7th October – Kiev is liberated. Fighting near Kremenchug and Kirovorgad. Rostov and Taganrog are liberated! The Donbas is liberated. But the Germans stubbornly hold the Don River near Dnepropetrovsk and Nikopol. I and my friends got hold of an old school geography map and every day after work we marked with dots the liberated towns and drew the probable front line. Once I found a partisan leaflet in a field near Mosdorf that contained front line information for November 1943 issued from the Soviet Central Information Bureau. Based on the leaflet we corrected our map.
In December I was chosen together with some other workers on our farm and other nearby villages for work on the ”airfield”, our new officially designated work being 3km away in the direction of the village of “Krivaya balka”. Soon we understood that it was a dummy airfield being built, i.e. its surface did not allow airplanes to land. It was only equipped with the electrical light signals for decoy to attract bombers away from the main airfield. There were about 15 of us and we had to dig a shallow trench for the electrical cable. We were supervised by 5 Germans from the organisation “Orgtodt”. Later we found that they were Austrians from Vienna. Unlike other Germans they were not harsh to us, they treated us well and hated Hitler. One of them once asked me to help him to sell some clothes that he had brought from Vienna. There were 3 shirts, 2 pullovers, 2 pairs of wool gloves and 2 saws, that had obviously come from the German army supplies. On Saturday he and I took tramway and went to the city’s market. We got out at Chumka station and he took me to the barracks where they lived. There was a radio on the table. What a wonderful opportunity! For the first time in 2 years since the war started I could touch a radio. Willy and two others did not have anything against me tuning to the Moscow frequency. I listened to the latest news. What a joy to hear voice of Levitan [the main news announcer on the Moscow radio] communicating the war news. I will never forget that radio news broadcast.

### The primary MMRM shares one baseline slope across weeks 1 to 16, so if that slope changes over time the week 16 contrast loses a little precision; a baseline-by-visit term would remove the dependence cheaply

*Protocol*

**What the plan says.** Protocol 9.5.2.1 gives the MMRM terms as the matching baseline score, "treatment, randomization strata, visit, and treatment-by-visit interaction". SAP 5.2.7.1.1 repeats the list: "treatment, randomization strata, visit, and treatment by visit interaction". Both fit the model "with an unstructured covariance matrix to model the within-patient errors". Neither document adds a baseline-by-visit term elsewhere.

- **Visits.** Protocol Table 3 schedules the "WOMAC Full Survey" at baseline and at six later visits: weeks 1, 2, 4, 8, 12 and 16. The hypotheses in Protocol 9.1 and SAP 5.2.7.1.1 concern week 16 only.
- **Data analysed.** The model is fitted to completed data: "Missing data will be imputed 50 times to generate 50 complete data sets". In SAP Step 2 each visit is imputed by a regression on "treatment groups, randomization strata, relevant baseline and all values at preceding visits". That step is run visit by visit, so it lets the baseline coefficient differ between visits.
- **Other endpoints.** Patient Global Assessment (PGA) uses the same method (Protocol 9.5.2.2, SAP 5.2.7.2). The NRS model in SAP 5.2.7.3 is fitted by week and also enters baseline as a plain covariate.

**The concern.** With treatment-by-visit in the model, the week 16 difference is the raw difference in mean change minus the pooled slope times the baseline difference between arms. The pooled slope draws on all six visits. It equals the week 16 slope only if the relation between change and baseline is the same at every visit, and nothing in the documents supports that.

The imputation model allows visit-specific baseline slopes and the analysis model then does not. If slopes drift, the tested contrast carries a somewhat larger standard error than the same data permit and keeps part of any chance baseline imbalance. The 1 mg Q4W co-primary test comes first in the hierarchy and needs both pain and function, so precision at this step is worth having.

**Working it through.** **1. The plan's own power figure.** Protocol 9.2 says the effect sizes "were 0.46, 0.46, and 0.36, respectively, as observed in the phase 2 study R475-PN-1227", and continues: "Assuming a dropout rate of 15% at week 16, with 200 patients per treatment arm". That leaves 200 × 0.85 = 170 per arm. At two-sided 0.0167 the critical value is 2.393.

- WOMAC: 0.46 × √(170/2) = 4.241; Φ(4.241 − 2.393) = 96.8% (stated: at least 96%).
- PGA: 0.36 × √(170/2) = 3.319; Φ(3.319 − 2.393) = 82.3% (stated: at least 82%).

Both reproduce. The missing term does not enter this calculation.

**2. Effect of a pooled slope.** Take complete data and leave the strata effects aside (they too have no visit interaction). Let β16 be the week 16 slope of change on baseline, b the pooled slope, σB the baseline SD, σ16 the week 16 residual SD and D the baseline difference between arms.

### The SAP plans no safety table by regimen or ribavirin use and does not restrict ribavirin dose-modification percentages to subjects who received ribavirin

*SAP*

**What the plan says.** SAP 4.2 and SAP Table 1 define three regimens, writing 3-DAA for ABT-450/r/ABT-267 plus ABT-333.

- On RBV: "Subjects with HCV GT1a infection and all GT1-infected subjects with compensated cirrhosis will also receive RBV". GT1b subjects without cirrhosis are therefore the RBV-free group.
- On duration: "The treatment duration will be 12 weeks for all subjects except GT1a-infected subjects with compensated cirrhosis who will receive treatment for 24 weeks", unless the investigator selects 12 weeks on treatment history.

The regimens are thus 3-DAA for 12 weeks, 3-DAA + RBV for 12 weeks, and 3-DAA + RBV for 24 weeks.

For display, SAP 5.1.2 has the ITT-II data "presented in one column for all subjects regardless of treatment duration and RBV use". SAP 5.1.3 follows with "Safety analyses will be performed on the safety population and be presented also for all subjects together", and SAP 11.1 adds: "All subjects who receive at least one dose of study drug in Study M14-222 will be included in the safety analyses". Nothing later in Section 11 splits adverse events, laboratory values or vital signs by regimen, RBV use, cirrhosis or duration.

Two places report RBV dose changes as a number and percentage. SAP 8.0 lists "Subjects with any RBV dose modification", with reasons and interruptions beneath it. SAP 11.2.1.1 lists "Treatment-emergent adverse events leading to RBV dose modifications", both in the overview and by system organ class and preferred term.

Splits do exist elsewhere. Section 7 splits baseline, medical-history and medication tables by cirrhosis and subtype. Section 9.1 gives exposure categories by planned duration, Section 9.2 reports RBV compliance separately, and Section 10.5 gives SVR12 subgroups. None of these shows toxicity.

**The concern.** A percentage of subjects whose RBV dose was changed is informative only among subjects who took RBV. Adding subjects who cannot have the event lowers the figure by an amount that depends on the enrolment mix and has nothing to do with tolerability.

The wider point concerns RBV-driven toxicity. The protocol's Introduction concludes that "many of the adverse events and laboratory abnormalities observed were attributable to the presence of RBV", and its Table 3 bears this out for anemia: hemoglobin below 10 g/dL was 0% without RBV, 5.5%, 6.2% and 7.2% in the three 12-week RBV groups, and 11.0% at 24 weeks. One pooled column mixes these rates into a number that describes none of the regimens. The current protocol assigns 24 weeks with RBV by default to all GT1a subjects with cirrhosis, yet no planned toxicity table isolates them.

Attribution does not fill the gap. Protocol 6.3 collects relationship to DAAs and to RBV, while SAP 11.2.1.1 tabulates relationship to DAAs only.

see part 2